Jin, Eldest BTS Member, Enlists in South Korean Army


SEOUL — The day that many fans of BTS had hoped would never come has arrived. Jin, the eldest member of the K-pop supergroup, started his military service on Tuesday, fulfilling a pledge that ended a debate about South Korea’s mandatory conscription.

The enlistment of the singer, whose birth name is Kim Seok-jin, marks a pause for one of the biggest boy bands in the world, with other members expected to follow him into the armed forces. The band’s management has said that the group would reconvene “around 2025.”

Mr. Kim, who turned 30 on Dec. 4, posted a selfie on social media Sunday night featuring his freshly shorn hair. “Cuter than expected,” he captioned it.

On Tuesday, he entered a military training center in Yeoncheon County in Gyeonggi Province, near the border with North Korea. Fans and reporters gathered outside, hoping to catch a glimpse of the idol in one of the dozens of cars entering the compound, despite requests from BTS’s label that they stay away. Guards patrolled the front gate while wardens directed traffic, local media videos showed.

Mr. Kim, the Defense Ministry said, is expected to finish his service in June 2024.

South Korea’s mandatory military service, which applies to all able-bodied men over the age of 18, is seen as crucial to the country’s defense against North Korea. But debate has raged for years in both the public and legislative spheres about whether BTS should be exempt from conscription given its contributions to South Korea’s economy and soft power abroad.

In a nod to the band’s global success, South Korea’s parliament revised the law in 2020 to allow cultural and artistic icons to defer their enlistment to the age of 30, giving Mr. Kim two additional years to perform. Otherwise, Korean men are required to enlist in the military by age 28, barring a few exceptions, including for Olympic champions.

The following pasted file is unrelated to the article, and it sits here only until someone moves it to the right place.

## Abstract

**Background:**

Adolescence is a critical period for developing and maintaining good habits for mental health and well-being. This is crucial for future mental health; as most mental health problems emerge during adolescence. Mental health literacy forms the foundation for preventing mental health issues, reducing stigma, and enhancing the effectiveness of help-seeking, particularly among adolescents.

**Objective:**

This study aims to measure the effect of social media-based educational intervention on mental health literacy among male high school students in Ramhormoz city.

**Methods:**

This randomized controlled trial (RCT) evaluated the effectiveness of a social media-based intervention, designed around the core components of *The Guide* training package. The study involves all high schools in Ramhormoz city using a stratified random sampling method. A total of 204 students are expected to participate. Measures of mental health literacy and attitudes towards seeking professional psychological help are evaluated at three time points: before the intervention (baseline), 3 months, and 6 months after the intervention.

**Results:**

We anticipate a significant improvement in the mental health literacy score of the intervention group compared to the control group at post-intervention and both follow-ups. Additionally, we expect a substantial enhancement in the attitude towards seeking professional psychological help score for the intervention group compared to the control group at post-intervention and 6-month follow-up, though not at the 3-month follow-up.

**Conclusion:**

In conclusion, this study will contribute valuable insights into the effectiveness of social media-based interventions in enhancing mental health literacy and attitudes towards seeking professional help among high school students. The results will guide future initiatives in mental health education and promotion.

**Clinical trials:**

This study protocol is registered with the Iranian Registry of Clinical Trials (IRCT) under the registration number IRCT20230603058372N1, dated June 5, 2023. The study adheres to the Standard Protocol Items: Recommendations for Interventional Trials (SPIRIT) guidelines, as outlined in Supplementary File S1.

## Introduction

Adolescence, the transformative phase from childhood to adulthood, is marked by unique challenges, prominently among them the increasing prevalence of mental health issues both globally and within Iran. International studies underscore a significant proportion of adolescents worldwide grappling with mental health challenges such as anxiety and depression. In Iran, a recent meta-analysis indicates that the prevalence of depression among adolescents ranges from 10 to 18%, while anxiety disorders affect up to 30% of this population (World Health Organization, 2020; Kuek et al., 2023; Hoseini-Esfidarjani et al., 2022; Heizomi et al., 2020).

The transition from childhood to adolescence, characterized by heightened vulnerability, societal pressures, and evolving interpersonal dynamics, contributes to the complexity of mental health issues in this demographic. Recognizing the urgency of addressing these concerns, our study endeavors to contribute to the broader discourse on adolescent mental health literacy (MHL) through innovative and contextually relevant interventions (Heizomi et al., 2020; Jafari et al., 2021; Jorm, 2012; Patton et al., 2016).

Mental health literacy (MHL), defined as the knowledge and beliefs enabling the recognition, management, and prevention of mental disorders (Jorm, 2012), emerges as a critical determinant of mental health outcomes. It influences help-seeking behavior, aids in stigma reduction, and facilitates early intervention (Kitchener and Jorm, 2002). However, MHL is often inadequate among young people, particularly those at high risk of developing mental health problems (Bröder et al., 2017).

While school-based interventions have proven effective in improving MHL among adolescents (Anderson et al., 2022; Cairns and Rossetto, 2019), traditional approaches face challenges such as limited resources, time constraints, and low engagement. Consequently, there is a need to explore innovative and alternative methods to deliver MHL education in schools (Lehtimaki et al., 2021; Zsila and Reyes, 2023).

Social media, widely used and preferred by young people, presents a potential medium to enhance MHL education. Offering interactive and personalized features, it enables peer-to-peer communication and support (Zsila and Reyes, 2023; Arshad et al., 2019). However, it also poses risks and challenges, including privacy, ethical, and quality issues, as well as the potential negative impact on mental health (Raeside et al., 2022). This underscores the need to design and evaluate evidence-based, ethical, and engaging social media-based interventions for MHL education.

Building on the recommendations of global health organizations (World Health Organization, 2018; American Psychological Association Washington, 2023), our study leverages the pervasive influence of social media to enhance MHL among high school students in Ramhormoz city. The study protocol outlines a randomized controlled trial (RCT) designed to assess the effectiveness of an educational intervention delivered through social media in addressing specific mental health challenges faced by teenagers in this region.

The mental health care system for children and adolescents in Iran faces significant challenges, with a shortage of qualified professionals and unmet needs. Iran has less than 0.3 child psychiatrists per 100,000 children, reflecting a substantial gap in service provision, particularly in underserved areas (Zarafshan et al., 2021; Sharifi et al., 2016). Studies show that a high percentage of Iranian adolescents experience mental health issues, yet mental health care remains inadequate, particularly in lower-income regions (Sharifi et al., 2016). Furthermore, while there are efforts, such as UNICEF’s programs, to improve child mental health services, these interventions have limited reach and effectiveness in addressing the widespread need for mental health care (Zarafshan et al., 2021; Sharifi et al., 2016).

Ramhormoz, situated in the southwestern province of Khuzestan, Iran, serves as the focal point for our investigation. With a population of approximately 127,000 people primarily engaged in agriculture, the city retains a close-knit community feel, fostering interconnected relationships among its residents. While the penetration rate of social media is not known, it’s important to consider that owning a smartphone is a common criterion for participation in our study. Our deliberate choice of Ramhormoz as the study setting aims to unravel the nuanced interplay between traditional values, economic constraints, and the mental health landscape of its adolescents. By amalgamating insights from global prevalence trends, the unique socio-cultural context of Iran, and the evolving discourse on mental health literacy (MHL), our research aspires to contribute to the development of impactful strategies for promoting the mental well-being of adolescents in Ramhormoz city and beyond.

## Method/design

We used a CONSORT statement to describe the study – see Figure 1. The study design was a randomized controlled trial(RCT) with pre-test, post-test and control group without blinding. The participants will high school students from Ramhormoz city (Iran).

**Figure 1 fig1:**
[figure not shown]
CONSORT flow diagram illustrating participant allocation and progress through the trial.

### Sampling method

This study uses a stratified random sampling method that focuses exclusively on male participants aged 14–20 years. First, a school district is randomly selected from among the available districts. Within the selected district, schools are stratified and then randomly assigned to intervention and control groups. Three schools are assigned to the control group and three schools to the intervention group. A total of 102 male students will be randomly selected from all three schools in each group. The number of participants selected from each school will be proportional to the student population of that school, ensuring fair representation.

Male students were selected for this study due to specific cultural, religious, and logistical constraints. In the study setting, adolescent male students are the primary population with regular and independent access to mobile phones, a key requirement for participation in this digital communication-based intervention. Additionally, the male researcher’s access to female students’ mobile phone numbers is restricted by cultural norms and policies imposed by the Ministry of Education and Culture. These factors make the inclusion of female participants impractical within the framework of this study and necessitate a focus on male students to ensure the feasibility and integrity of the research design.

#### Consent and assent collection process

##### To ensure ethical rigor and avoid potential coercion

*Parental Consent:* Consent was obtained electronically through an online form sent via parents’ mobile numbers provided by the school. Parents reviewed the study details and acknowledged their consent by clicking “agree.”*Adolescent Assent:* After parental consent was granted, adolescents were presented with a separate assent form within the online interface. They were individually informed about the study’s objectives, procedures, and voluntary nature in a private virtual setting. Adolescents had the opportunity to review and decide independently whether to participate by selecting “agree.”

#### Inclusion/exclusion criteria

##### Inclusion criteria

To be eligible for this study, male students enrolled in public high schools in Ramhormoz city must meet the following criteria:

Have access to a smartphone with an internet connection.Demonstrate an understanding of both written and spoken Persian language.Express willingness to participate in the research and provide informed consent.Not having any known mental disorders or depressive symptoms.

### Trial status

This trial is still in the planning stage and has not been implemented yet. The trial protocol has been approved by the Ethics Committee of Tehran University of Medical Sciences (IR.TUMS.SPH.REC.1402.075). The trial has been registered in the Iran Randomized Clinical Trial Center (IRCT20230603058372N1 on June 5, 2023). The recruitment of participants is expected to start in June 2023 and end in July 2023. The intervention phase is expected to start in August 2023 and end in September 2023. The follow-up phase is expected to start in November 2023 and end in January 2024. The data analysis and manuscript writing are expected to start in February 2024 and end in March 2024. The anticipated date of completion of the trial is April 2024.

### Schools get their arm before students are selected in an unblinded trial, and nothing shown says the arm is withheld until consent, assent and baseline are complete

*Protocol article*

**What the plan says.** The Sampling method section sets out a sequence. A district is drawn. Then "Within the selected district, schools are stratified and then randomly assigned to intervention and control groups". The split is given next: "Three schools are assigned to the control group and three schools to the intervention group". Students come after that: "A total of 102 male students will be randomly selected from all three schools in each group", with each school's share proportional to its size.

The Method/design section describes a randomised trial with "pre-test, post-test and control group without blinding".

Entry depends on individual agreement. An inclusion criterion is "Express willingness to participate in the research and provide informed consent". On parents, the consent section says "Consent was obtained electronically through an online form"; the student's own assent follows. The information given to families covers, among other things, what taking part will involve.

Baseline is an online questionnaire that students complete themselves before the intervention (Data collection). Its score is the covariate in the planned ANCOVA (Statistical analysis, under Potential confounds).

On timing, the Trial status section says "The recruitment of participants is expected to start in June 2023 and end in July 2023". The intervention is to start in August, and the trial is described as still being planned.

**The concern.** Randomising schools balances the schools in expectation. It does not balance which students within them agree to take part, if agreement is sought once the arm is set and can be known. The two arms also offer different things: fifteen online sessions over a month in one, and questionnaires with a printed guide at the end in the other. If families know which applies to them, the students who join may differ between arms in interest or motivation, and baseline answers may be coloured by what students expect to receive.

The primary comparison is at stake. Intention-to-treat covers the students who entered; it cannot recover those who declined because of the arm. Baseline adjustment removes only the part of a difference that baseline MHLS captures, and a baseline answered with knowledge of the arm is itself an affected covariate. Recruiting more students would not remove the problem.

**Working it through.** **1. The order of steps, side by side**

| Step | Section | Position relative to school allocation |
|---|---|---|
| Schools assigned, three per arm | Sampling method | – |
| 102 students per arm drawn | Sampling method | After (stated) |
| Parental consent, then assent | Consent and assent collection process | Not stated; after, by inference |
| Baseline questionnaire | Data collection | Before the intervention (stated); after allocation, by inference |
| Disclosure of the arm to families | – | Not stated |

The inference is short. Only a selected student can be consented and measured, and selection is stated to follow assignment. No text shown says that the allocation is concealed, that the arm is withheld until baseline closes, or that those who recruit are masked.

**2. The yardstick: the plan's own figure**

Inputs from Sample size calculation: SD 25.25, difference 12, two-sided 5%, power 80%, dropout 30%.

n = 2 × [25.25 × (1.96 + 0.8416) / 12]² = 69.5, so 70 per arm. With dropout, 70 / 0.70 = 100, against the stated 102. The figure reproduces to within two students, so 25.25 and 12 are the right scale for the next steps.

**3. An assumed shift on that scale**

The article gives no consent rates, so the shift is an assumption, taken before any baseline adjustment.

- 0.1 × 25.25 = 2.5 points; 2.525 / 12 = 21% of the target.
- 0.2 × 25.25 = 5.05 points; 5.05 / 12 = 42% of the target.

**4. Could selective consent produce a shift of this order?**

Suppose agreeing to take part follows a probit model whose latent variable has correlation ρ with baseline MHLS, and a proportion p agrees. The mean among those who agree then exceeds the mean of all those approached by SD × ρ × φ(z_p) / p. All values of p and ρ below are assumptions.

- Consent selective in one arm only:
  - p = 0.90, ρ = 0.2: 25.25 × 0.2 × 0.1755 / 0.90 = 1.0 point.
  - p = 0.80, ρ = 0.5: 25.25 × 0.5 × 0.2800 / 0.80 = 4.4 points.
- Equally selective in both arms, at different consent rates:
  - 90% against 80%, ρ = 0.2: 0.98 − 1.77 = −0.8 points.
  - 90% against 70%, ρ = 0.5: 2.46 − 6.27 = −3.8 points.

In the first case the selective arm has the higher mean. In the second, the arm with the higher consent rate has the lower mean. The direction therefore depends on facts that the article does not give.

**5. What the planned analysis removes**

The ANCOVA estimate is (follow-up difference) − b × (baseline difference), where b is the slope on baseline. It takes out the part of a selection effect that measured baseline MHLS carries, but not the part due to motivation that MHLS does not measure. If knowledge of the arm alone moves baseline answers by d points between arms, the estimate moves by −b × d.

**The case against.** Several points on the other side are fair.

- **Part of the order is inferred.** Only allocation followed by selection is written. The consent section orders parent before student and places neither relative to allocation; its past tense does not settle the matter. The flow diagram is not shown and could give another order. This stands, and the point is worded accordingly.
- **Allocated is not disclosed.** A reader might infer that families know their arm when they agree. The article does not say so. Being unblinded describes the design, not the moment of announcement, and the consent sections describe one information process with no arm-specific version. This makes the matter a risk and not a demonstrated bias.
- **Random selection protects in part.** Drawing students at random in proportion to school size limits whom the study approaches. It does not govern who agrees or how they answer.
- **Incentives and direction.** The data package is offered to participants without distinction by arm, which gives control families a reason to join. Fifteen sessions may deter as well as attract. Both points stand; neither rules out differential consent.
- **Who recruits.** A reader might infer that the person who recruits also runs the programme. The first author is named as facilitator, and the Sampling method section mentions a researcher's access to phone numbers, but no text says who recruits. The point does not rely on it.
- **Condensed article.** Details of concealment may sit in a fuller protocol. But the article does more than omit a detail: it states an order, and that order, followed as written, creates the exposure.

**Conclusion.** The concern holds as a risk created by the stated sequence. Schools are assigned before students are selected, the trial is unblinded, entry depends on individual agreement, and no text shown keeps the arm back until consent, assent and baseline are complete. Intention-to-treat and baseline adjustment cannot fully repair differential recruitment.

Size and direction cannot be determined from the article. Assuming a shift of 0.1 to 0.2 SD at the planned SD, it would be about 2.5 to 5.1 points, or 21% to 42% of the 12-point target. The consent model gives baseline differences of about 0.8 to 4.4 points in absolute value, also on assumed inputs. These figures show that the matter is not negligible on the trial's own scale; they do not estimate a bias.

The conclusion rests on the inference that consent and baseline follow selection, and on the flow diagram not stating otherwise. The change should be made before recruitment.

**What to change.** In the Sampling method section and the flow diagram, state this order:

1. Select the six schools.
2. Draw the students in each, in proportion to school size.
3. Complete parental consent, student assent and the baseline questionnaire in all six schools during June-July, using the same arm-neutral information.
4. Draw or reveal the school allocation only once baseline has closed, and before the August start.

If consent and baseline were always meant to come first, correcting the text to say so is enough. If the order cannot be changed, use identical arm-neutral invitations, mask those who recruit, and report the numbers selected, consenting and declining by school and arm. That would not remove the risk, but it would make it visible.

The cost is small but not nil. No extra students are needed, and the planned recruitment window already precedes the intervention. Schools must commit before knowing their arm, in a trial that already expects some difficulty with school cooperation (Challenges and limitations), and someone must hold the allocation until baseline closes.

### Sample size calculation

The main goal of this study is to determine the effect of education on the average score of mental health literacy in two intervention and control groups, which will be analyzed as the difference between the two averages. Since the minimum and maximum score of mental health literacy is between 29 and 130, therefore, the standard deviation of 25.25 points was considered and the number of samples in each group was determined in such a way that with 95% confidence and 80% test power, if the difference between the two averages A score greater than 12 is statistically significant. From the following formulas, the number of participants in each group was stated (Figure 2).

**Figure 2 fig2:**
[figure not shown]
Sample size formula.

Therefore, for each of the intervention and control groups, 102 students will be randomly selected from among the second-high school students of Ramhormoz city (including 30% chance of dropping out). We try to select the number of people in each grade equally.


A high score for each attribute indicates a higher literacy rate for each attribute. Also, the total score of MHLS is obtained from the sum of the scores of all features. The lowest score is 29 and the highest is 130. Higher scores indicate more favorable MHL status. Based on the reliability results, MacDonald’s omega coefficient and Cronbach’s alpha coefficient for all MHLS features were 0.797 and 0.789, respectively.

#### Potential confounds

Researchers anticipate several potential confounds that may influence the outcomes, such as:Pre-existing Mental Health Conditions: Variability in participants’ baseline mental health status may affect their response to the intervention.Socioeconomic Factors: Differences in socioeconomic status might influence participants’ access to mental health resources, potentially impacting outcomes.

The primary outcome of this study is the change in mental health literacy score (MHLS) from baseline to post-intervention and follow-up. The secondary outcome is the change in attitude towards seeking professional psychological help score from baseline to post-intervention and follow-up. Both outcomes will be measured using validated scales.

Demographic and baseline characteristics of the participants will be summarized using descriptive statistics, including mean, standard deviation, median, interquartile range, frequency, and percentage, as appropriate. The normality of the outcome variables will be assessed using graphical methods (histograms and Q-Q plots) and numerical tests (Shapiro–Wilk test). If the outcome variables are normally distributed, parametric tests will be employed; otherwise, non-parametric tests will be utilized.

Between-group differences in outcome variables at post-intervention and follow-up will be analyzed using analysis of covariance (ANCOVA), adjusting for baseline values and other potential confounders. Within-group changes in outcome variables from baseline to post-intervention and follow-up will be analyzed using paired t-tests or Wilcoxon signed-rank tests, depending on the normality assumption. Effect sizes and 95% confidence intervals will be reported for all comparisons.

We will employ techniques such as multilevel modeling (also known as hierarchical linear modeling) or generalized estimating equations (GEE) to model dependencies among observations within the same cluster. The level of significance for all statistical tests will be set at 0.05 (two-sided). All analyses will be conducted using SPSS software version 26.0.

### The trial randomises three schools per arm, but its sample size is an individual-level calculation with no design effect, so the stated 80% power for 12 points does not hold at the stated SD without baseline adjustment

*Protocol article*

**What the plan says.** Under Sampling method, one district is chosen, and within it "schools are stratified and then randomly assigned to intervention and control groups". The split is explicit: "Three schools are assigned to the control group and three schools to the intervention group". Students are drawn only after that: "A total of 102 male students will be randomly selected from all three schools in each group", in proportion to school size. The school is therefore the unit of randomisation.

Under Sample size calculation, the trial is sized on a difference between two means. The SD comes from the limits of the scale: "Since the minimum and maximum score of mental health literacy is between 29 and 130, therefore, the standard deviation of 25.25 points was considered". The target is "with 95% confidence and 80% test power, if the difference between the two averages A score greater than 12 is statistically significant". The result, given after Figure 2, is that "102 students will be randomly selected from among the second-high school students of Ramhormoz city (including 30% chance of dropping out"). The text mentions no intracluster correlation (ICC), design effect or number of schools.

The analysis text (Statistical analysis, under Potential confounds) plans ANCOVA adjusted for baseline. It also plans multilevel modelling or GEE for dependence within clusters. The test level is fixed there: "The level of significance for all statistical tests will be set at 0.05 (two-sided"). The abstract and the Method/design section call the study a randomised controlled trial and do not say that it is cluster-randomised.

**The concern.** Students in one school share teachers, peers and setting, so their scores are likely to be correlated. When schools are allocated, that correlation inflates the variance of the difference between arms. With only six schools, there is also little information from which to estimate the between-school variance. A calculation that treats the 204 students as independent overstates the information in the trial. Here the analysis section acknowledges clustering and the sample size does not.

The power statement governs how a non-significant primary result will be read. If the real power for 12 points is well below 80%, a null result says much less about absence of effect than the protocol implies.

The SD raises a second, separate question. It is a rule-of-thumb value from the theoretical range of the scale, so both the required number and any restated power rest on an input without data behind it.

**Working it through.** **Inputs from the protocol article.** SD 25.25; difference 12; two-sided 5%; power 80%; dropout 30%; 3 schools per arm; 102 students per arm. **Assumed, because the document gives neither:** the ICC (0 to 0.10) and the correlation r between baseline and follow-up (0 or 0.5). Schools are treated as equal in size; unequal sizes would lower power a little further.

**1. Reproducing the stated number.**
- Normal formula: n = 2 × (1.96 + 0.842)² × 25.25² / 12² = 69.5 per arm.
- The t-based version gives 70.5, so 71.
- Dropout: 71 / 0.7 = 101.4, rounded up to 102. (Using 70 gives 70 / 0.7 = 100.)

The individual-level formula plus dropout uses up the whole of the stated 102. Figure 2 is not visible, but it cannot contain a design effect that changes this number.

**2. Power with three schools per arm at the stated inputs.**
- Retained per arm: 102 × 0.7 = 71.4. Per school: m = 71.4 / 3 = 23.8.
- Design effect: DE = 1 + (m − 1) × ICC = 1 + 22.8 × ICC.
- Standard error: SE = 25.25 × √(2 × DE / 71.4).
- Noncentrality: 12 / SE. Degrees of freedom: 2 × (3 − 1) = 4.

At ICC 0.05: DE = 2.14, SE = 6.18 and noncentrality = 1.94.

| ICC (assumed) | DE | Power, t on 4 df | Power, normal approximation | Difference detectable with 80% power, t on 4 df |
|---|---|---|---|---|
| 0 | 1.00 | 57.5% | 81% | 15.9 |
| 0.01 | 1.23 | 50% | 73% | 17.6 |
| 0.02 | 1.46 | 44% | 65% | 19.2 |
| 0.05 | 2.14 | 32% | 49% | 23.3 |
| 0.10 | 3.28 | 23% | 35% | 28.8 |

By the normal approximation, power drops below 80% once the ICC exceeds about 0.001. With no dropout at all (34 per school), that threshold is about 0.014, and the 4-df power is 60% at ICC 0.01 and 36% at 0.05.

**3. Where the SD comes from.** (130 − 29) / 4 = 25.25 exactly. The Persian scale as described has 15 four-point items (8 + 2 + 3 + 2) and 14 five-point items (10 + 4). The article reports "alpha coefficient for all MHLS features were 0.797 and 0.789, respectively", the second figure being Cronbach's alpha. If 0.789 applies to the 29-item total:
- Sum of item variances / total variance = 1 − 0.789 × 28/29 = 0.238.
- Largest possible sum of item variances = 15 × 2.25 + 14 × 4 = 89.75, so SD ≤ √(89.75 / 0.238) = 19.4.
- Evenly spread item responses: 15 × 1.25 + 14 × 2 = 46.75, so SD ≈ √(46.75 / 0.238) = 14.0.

Credit…Jin/Weverse, via Associated Press

Bills to exempt the band from service altogether have proved contentious, especially among the cohort of young men for whom conscription is compulsory.

The band put the debate to rest in October this year when its label, Big Hit Music, announced that the members would indeed fulfill their duties in the military.

A few months earlier, in June, BTS had said that it would take a hiatus from group activities, citing the pressure of their stardom and members’ desires to explore solo music careers.

Last week, BTS’s label said that there would be no special send-off events for Jin, and requested the media and “fans to please refrain from visiting the site” of enlistment. Fresh recruits typically kick off their enlistment with a ceremony attended by friends and family.

On Tuesday morning, Jin posted one last goodbye to his fans on the social media platform Weverse. “It’s curtain call time.”

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